The Purpose of Art

As we get rolling into the new year I’ve spent the last week or so thinking about why I photograph and what purpose it serves.

Agnes DeMille, the noted choreographer was quoted as saying:

‘We are a pioneer country. If you can’t mend a roof with it, if you can’t patch a boot with it, if you can’t manure a field with it or physic your child with it it’s no damn good.’

Presumably she said this out of frustration with a sociey that doesn’t respect the arts. I certainly grew up in that kind of environment and it leaves me feeling a little self indulgent when I jaunt off to make photographs since my photography does none of these things.

When I truthfully answer the question why do I photograph the answer is simply because it makes me feel good and fills a void that otherwise is difficult to fill. Perhaps this falls into the category of ‘physic’? I would argue that it does.

Even if art, photography in this case, doesn’t serve one of the purposes on Agnes DeMille’s list it does serve a number of important functions that include to surround us with beautiful things, to fill us with a sense of awe of the world around us, to shine a light into the dark places and bring those topics into the public eye. These functions need not exist in isolation, for example environmental groups have used beautiful landscape imagery to provoke discussion around conservation issues.

While I’m happy to make photographs that I like to look at and go well with the couch I have yet to make the connection between my photography and a bigger purpose. It’s something that I increasing want to do and will look for opportunites in 2015 that fit with my interests.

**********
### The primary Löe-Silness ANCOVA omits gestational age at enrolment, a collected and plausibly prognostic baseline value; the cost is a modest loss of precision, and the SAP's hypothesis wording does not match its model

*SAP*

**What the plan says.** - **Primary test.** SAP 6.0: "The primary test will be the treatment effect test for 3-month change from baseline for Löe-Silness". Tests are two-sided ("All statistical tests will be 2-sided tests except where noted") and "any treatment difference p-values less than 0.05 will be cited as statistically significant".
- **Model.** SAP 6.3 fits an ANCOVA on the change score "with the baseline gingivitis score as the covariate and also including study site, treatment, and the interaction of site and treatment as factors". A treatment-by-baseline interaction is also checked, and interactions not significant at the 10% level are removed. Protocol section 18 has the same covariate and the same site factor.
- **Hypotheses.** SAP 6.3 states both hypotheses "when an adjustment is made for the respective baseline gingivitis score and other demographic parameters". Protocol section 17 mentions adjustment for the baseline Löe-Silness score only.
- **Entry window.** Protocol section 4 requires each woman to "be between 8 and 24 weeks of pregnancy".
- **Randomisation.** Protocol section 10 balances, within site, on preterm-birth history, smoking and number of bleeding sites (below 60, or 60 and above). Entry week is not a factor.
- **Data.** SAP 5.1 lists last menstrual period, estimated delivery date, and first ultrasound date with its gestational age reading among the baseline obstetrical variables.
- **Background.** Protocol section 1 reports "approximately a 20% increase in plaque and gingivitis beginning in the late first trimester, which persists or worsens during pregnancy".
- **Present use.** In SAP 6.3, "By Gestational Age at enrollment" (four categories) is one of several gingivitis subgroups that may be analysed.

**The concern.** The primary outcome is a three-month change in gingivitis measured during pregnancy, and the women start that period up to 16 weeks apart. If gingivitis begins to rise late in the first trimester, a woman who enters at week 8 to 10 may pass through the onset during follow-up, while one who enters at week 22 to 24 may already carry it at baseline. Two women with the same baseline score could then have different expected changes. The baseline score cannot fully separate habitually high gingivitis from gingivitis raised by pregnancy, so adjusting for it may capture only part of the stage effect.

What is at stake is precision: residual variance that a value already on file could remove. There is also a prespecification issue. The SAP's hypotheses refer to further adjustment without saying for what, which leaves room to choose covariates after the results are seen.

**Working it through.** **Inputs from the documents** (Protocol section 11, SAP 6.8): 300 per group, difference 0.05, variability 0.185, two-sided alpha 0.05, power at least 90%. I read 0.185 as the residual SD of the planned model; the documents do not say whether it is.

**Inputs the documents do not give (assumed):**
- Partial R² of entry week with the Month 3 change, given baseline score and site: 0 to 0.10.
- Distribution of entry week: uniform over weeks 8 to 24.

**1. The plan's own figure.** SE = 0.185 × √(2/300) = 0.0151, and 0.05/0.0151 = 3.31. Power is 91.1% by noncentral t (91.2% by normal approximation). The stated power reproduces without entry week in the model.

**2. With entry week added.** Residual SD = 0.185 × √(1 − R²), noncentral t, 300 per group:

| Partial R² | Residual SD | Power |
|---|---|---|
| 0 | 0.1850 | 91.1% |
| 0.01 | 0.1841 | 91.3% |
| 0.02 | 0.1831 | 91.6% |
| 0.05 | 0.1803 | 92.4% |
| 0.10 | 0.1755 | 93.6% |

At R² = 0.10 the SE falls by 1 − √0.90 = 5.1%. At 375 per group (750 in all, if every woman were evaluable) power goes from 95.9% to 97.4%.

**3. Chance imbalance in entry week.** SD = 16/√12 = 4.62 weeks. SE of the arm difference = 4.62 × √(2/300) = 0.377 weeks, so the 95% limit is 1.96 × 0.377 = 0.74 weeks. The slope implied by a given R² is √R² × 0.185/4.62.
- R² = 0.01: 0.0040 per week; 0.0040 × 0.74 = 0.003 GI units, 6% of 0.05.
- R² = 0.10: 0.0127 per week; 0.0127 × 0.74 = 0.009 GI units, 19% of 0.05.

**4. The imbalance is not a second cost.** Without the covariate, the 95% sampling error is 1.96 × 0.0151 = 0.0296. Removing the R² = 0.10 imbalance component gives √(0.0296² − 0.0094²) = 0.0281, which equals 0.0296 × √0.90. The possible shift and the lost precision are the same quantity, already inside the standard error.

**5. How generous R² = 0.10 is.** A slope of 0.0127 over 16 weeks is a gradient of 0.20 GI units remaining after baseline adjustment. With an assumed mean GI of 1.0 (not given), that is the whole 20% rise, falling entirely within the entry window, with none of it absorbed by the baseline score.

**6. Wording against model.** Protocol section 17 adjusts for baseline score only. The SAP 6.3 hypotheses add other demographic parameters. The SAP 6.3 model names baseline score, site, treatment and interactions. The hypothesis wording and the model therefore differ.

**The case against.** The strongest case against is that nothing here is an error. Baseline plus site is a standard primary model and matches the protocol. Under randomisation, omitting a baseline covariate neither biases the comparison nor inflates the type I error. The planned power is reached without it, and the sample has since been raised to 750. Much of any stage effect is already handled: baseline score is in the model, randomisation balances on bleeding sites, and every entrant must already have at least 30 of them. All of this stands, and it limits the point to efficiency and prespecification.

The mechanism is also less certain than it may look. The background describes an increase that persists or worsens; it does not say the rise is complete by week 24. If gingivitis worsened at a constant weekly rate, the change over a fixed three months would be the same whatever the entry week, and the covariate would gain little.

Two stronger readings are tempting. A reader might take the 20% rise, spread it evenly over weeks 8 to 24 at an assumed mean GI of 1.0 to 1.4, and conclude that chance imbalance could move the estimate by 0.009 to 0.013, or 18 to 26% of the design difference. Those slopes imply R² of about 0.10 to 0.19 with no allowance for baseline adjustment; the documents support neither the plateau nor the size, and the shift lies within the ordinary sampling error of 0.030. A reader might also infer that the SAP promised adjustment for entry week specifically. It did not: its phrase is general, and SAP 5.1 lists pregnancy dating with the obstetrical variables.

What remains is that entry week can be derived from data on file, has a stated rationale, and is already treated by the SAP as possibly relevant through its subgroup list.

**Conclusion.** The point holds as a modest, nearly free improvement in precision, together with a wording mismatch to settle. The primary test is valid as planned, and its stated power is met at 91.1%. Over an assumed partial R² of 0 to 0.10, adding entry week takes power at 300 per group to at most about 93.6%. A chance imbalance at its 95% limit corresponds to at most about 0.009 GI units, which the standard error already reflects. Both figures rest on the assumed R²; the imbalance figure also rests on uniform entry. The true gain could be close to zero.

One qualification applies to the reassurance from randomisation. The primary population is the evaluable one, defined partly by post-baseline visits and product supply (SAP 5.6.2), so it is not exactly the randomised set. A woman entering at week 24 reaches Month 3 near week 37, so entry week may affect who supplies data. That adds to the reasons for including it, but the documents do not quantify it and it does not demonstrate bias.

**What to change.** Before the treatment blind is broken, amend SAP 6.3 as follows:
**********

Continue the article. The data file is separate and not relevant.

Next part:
How about you? Why do you create? Is it aligned with a bigger purpose? I’d be delighted to hear your story.

Resources for Finding Your Purpose

I thought that I’d share some of the resources that I’ve been digging into over the last few weeks as I’ve thought about finding your purpose. So here goes:

Simon Sinek’s book Start With Why is a great place to start your journey (also check out the follow-up book Leaders Eat Last. Sinek’s TED talk above is an excellent introduction to the material presented in Start With Why. Additionally there is a good bit of material on his website including some free exercises such as this 5 minute exercise to help find your why.

An alternate to the TED talks are The Do Lectures. The founder of The Do Lectures David Hieatt wrote an excellent book ‘Do Purpose‘ that I found hard to put down. Lots of easily digestible nuggets of wisdom.

In case you haven’t heard of The Do Lectures before you’ll find that there’s a substantial overlap in the intent of TED and the Do Lectures, ‘Ideas worth spreading’ vs bringing together ‘do-ers’, ‘the movers and shakers, the disrupters and the change-makers’ to tell their stories and hopefully inspire others to action, the vibe is distinctly different. Well worth checking out.